“Raytheon and Saab have spent the last 12 months working together to develop a precision-guided munition that will penetrate multiple targets, such as light armor, bunkers, and concrete structures, at extended ranges,” said Sam Deneke, Raytheon Land Warfare Systems vice president. “This lightweight round can overmatch potential adversaries while decreasing collateral damage, making it an ideal weapon when fighting under restricted rules of engagement.”
My favorite, albeit fictional use, of the CG84 is in the otherwise forgettable action film Men of War where Swedish muscle-man/nerd Dolph Lundgren gets all reverse Ikea with one.
Going long with the 155
Meanwhile, in South Africa, the folks at Denel, using a G6-52 self-propelled 155mm and a German PZH2000 mounted gun, used a new Rheinmetall-Denel Munition (RDM) to reach targets at an average range of 76.2km, reportedly “exceeding expectations” in both accuracy and range. Dubbed the Rhino in service, the G6 was first fielded in the 1980s after input from the somewhat infamous Gerald Bull, shelling insurgent positions far across the border in Angola and previously had “only” been stretched out to 73km using special M9703A1 V-LAP rounds, which is still a record of sorts for production artillery pieces in that caliber.
“The artillery produced by Denel Land Systems is still considered to be the yardstick against which all other long-range systems are measured,” says du Toit. “With the latest tests we have raised the bar even further and I have no doubt that defense forces and potential customers will take note of our achievements.”
By looking at the profile of the warship below, you would be likely to think it a late-WWII era U.S. heavy cruiser, perhaps of the big 13,000-ton Oregon City-class or maybe even an example of the hulking 21,000-ton Des Moines-class. Going bigger, she could even be a 45,000-ton North Carolina-class fast battleship.
You would be wrong on all accounts there, buddy.
The below is the Alaska-class large cruiser (naval geeks will fight you to the death if you call her a “battlecruiser”) USS Guam (CB-2) off Trinidad on 13 November 1944 during her shakedown cruise– some 75 years ago this week.
Guam, the second U.S. Navy warship named after the far-flung strategic territory, commissioned 17 September 1944 and came to WWII much too late to thoroughly prove herself. Armed with nine 12-inch L/50 Mark 8 guns in three triple turrets, the 35,000-ton ship was capable of 33-knots and carried as much as 12-inches of armor. To ward off aircraft, she carried a mix of 102 5-inch, 40mm, and 20mm guns.
She would have been considered a serious dreadnought battlecruiser by Great War terms or even in 1939 but in 1944 was kind of a square peg in a round hole.
With her sister ship, Alaska, Guam joined Task Force 58 in March 1945 and spent her war bombarding Okinawa and fighting off kamikazes.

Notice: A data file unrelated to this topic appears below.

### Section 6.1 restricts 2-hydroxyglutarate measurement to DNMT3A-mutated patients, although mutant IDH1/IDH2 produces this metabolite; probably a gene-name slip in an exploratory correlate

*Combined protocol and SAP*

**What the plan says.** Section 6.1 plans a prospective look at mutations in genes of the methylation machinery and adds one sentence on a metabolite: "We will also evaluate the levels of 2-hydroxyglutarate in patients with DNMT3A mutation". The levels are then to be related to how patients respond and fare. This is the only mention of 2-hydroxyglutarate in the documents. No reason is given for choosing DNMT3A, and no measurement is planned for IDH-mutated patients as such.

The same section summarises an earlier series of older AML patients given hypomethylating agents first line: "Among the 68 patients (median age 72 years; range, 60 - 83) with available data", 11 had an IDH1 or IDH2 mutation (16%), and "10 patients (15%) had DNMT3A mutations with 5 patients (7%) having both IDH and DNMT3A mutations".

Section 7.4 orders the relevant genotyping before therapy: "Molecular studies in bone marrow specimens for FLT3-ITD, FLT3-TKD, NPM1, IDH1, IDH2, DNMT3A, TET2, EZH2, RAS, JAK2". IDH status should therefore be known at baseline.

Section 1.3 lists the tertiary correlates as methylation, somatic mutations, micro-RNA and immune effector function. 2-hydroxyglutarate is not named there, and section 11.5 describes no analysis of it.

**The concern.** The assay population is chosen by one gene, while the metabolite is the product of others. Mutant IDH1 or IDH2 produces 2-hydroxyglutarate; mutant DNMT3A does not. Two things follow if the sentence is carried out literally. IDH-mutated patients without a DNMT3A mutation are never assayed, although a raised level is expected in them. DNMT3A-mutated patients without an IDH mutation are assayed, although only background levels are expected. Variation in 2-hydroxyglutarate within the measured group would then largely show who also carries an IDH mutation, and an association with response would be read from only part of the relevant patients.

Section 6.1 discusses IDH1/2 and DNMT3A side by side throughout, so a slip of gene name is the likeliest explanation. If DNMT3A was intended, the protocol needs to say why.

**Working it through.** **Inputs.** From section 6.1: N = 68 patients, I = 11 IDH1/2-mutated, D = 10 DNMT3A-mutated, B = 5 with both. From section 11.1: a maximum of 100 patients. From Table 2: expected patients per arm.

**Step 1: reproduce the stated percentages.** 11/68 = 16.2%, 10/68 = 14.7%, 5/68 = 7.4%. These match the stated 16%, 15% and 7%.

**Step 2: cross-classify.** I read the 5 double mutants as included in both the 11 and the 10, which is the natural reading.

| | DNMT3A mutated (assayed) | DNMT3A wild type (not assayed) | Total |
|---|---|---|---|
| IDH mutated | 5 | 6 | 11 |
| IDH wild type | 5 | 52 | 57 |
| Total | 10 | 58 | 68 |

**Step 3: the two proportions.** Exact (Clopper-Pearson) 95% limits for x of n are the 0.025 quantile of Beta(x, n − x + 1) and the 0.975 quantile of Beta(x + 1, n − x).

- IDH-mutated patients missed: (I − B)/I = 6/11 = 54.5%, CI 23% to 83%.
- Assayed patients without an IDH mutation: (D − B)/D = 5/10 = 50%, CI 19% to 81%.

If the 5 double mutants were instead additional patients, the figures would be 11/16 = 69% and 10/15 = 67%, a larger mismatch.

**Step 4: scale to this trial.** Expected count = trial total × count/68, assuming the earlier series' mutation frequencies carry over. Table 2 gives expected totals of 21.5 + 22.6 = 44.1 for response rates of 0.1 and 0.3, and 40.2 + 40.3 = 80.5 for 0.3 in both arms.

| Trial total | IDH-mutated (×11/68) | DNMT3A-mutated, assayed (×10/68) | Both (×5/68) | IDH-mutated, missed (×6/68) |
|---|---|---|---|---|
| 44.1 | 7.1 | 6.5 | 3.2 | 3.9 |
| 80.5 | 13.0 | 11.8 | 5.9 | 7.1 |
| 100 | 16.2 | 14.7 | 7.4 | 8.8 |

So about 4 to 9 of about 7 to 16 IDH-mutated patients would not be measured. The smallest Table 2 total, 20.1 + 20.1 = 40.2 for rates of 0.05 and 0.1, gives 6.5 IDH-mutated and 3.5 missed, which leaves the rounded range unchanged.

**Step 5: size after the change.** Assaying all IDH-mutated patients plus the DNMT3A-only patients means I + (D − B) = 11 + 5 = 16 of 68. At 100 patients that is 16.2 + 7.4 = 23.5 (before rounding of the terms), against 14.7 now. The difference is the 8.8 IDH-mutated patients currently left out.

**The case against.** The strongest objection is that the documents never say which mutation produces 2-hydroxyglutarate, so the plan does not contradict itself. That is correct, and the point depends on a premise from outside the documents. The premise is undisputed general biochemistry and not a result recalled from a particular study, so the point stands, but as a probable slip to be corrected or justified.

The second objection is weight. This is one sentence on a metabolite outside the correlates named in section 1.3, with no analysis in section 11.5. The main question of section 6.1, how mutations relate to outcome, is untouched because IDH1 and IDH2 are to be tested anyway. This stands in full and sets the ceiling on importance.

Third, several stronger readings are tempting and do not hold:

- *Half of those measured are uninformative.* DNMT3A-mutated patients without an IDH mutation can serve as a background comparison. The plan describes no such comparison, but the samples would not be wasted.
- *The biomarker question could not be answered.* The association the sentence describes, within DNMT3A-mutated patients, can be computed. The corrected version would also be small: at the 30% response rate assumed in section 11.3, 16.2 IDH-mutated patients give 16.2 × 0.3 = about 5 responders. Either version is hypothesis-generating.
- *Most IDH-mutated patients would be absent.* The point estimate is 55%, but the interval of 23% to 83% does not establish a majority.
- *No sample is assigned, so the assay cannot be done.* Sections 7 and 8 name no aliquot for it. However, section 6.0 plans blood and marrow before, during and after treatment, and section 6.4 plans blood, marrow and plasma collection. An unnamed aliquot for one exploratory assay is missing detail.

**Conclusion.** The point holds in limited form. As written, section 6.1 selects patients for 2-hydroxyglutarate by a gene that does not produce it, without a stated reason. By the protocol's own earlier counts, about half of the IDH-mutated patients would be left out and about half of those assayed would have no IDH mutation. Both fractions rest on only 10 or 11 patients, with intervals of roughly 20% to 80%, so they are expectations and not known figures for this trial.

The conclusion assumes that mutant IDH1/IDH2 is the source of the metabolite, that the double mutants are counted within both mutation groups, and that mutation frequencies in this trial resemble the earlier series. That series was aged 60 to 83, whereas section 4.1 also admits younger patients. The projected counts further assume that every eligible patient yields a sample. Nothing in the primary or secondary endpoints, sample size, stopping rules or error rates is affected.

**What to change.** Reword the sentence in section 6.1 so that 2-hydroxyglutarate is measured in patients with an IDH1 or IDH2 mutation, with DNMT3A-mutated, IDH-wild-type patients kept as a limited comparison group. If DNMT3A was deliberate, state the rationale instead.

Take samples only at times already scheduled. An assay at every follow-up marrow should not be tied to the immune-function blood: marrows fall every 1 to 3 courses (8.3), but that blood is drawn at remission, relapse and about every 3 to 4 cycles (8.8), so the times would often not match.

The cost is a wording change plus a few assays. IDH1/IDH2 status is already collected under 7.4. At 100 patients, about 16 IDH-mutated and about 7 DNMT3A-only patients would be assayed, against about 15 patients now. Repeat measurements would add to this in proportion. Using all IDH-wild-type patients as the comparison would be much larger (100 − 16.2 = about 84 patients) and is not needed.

Decommissioned on 17 February 1947, Guam spent less than 30 months on active duty and was sold for scrap in 1961.
Nonetheless, had she and the rest of the class been afloat in 1941, they no doubt would have written much more in the annals of naval history and surely have shown their value. Further, had they have been better utilized, they would have been popular visitors along the NGFS gun lines off Korea in the 1950s and Vietnam in the 1960s.
But I digress…
Here at LSOZI, we are going to take off every Wednesday for a look at the old steam/diesel navies of the 1833-1946 period and will profile a different ship each week. These ships have a life, a tale all their own, which sometimes takes them to the strangest places. – Christopher Eger
Warship Wednesday, Nov. 13, 2019: A Dazzling Flivver
Here we see the narrow stern of the Paulding/Drayton/Monaghan-class “flivver” type destroyer USS Fanning (DD-37) filled with “ashcans” as she rests in an Irish port, likely Queenstown in 1917-1918, alongside the larger four-piper Wickes-class destroyer USS Sigourney (DD–81). Note her double ship’s wheel and a trainable twin 18-inch torpedo tube set shoe-horned into the narrow space as well. Don’t let her size fool you, though, Fanning would go on to prove herself well.
The 21-vessel Pauling class, built across four years from 1908 to 1912 were smallish for destroyers, tipping the scales at just 742-tons. Overall, they ran 293-feet long, with a razor-thin 26-foot beam. Using a quartet of then-novel oil-fired Normand boilers (later boats like Fanning used Thornycroft boilers) pushing a trio of Parsons direct-drive steam turbines, they could gin nearly 30-knots when wide open, although they rattled and rolled while doing so. This earned them the “flivver” nickname after the small and shaky Ford Model Ts of the era. Armament was five quick-firing 3″/50 cal guns and a trio of twin 450mm torpedo tubes, to which depth charges would later be added.